Tom Schoenberg March 13, 2011
WASHINGTON: Three WikiLeaks backers have failed to block US prosecutors from reviewing their Twitter account data in a criminal probe of leaks of classified information.
US magistrate Judge Theresa Buchanan yesterday upheld her earlier order requiring Twitter to give investigators data on subscribers ”associated with WikiLeaks”, including the group’s leader, Julian Assange, and Bradley Manning, a US soldier charged with leaking classified information.
”Petitioners in this case voluntarily conveyed their IP addresses to the Twitter website, thus exposing the information to a third party administrator, and thereby relinquishing any reasonable expectation of privacy,” the judge said in her ruling.
The litigation over the Twitter data is the first public skirmish in the government’s criminal investigation of Mr Assange and others who may have helped leak diplomatic cables and classified military documents through the WikiLeaks website.
In December, Judge Buchanan ordered Twitter to give the government records and information related to the accounts of several identified individuals and anyone else linked to Mr Assange. Judge Buchanan, whose ruling can be appealed to a district court judge, rejected arguments from the WikiLeaks backers that the government’s request required a search warrant and would allow an unconstitutional invasion of privacy.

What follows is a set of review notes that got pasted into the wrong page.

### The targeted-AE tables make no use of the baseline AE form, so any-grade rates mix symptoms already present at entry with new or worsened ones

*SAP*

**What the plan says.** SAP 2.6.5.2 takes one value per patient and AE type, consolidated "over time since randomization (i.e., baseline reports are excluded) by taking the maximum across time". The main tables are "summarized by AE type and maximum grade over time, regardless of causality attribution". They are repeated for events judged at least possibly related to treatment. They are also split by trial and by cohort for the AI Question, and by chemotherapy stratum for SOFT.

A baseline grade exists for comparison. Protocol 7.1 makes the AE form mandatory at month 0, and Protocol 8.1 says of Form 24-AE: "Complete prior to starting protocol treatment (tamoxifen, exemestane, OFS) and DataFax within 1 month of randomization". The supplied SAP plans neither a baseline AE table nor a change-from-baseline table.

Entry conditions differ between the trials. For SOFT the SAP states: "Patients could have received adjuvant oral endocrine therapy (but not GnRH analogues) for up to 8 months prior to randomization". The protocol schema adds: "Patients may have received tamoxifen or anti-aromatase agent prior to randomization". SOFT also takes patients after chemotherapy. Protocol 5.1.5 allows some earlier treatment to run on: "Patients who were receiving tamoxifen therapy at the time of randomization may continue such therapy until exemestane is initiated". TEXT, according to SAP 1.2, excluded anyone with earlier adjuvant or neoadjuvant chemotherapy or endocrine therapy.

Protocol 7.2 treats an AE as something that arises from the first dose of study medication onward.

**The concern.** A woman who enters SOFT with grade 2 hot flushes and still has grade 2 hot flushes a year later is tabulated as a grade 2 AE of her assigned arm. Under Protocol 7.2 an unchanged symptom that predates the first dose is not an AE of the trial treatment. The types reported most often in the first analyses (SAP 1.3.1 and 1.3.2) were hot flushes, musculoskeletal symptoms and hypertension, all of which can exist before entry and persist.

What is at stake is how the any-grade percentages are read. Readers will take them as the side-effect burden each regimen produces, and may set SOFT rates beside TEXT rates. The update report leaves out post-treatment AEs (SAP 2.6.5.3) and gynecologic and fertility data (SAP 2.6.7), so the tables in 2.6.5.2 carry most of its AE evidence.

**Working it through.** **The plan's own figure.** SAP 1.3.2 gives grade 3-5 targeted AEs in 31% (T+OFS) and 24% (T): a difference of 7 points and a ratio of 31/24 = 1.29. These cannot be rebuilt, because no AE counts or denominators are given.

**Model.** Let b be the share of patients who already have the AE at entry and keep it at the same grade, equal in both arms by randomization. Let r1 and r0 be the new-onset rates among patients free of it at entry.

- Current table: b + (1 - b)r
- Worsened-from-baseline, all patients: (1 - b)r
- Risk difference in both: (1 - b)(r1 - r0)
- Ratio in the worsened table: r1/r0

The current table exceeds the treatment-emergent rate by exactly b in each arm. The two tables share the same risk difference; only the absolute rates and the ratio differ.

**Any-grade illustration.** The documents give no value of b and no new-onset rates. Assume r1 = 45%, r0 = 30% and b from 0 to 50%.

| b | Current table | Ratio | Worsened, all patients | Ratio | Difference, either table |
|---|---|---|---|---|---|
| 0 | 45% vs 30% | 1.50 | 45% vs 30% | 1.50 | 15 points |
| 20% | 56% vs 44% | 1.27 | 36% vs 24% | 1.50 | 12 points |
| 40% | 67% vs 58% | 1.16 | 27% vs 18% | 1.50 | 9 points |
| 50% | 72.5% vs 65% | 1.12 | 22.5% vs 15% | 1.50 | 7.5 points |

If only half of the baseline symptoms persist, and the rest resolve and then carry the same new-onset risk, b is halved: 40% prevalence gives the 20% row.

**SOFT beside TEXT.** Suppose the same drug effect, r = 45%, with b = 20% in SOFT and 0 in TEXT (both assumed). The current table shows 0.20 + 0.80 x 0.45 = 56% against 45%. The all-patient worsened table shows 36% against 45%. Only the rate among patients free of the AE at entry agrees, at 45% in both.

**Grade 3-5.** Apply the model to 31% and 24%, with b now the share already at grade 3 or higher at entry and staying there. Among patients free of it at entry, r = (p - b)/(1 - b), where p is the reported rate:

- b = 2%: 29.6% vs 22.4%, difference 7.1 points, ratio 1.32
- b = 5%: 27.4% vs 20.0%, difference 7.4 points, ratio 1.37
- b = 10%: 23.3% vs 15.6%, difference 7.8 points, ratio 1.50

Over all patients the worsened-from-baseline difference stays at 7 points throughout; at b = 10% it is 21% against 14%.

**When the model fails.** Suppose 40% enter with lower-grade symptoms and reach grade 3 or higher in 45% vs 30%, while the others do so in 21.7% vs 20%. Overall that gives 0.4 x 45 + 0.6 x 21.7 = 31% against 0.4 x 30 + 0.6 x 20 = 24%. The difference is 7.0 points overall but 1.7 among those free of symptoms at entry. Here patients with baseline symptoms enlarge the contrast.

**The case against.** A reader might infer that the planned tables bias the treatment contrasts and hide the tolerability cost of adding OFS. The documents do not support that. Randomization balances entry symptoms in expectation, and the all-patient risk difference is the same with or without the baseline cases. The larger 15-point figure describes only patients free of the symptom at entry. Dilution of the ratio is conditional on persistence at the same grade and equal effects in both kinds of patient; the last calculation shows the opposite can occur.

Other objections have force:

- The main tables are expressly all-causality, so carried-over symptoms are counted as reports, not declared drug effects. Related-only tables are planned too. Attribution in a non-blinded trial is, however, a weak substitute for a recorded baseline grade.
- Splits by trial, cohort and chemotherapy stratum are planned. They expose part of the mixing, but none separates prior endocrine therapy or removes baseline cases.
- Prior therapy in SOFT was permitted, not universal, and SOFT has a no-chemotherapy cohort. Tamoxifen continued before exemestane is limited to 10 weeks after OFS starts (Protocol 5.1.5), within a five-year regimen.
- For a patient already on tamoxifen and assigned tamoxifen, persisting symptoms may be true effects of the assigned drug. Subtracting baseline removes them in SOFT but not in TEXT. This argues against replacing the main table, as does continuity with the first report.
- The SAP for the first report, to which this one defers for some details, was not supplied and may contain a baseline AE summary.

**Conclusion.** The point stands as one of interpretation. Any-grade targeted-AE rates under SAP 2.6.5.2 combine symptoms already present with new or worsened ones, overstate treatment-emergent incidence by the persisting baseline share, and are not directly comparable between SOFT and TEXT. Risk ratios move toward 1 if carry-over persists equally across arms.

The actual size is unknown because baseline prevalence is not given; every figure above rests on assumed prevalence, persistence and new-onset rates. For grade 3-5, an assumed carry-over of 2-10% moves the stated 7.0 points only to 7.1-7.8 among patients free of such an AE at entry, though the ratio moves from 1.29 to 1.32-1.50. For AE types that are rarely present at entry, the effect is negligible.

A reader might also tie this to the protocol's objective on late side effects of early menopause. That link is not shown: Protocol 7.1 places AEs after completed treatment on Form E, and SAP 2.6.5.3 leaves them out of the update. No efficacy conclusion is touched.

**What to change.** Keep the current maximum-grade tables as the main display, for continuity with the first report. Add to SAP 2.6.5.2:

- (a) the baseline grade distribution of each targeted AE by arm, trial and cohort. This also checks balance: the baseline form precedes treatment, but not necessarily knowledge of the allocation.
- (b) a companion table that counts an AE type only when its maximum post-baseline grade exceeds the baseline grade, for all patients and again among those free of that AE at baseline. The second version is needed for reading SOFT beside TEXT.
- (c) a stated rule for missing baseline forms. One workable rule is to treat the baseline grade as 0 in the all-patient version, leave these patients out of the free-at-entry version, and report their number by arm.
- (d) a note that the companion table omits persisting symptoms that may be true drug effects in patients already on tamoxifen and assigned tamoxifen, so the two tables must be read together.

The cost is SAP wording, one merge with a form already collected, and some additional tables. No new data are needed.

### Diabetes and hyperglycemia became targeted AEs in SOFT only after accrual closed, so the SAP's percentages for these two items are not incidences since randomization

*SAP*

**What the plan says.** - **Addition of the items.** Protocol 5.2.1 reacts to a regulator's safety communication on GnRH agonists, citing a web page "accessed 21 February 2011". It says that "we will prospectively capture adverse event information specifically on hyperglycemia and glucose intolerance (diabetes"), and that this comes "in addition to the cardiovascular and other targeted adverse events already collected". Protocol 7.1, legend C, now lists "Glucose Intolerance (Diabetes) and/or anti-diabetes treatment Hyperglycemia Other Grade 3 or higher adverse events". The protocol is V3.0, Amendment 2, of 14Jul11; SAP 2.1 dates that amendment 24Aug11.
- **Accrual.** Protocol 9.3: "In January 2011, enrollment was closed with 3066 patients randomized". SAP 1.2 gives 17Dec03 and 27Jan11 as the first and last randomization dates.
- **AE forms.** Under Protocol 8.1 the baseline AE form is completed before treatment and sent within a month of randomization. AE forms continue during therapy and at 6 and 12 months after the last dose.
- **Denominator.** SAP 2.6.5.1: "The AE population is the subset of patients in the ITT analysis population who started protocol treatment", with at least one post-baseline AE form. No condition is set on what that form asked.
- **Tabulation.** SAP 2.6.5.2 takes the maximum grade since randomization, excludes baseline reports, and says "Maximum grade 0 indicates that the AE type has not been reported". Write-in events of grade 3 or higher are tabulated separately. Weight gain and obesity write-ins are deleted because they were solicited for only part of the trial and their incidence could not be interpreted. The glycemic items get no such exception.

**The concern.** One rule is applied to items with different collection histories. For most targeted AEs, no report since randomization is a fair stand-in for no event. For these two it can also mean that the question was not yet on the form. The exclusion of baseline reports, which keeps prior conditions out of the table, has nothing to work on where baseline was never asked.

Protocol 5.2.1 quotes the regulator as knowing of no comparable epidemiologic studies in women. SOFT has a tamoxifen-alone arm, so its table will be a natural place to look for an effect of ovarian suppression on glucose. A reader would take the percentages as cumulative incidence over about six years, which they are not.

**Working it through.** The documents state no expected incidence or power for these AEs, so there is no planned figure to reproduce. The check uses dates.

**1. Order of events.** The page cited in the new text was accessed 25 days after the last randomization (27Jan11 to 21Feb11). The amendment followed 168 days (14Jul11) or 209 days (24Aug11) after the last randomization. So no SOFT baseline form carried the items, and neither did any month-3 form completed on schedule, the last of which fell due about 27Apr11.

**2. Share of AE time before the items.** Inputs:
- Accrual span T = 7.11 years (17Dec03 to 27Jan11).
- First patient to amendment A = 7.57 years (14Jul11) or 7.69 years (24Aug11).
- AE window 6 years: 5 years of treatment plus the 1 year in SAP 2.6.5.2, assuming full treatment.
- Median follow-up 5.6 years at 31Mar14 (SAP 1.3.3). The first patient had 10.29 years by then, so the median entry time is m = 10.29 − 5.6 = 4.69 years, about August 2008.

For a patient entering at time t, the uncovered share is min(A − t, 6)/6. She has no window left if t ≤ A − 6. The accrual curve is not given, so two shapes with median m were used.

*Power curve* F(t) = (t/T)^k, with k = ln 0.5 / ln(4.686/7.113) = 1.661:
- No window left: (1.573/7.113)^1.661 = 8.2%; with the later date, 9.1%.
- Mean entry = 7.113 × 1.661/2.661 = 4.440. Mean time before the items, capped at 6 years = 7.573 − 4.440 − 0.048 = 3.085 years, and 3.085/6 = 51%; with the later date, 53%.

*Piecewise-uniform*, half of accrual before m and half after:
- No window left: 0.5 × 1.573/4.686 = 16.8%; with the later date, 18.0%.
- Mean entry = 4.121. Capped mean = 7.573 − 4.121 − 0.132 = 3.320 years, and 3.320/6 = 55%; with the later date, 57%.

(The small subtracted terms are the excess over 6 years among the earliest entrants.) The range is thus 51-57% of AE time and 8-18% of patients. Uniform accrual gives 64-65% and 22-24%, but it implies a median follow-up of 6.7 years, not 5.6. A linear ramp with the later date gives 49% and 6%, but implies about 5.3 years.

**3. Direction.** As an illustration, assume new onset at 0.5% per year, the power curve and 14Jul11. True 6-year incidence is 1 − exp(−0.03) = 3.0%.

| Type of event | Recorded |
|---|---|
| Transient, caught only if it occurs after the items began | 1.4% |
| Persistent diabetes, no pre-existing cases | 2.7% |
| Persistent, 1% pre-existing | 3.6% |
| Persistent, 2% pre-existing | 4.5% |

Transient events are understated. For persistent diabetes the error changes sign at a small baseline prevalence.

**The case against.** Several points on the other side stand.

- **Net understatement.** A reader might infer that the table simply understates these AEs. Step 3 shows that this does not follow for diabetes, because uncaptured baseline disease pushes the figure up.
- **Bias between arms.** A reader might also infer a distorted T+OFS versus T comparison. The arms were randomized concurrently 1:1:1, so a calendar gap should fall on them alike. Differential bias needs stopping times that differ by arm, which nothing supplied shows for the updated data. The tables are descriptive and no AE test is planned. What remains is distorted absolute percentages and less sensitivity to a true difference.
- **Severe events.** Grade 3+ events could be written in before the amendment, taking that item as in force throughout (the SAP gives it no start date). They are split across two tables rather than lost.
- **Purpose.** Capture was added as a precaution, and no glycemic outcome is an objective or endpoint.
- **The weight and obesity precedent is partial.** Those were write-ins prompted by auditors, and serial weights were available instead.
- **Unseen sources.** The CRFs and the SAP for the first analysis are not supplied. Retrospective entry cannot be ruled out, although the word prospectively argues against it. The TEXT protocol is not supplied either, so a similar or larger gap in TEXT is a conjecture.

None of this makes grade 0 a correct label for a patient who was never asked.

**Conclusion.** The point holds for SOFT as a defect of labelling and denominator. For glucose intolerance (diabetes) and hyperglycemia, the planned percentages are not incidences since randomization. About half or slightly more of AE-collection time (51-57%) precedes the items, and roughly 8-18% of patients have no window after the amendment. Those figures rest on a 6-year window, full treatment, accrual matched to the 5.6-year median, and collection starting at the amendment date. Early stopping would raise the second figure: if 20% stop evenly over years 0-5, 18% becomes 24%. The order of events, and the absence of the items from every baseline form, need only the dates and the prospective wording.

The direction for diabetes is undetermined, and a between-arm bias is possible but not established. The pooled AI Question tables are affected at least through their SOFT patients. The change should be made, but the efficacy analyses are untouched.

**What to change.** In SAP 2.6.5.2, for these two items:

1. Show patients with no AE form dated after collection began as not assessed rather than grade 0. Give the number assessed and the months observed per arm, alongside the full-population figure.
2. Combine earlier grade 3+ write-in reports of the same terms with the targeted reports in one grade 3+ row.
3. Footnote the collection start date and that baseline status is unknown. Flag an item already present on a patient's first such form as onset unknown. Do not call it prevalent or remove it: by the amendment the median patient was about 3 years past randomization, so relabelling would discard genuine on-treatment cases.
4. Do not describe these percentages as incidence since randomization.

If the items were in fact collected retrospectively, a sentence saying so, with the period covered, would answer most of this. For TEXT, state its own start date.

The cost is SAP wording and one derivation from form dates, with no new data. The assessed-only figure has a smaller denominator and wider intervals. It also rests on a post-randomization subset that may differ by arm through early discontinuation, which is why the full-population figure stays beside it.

She also denied their request to unseal all records in the court file related to prosecutors’ efforts to get information from Twitter and any other companies.
The judge had initially barred the San Francisco-based social networking company from disclosing the government’s demand, which came as part of a federal grand jury investigation in Virginia.
The subscribers whose records are being sought are: Jacob Appelbaum, a computer security researcher who represented WikiLeaks at a 2010 hackers conference in New York; Birgitta Jonsdottir, a member of the Icelandic Parliament; and Rop Gonggrijp, described in court papers as a Dutch activist and businessman who helped found the first public internet service provider in the Netherlands.
In Washington, US President Barack Obama said Pentagon officials had assured him that the treatment of Private Manning was ”appropriate” and ”meeting our basic standards”.
State Department spokesman Philip Crowley had said that the military had ”mistreated” Private Manning in a way that was ”ridiculous and counterproductive and stupid”.
Mr Crowley also reportedly said the soldier ”nonetheless is in the right place” and that there was a ”need for secrets” for diplomacy to be conducted effectively. Mr Crowley is reported to have made his remarks at a Massachusetts Institute of Technology forum. The questioner characterised Private Manning’s maximum-security detention, and a requirement he strip naked at night, as ”torturing a prisoner”.
”We are aware of Mr Crowley’s remarks and have since sent him the facts on PFC Manning’s pre-trial confinement,” said Marine Corps Colonel Dave Lapan, a Pentagon spokesman. He cited a Defence Department statement that described the confinement at Quantico as complying ”in all respects with US law and Department of Defence regulations”.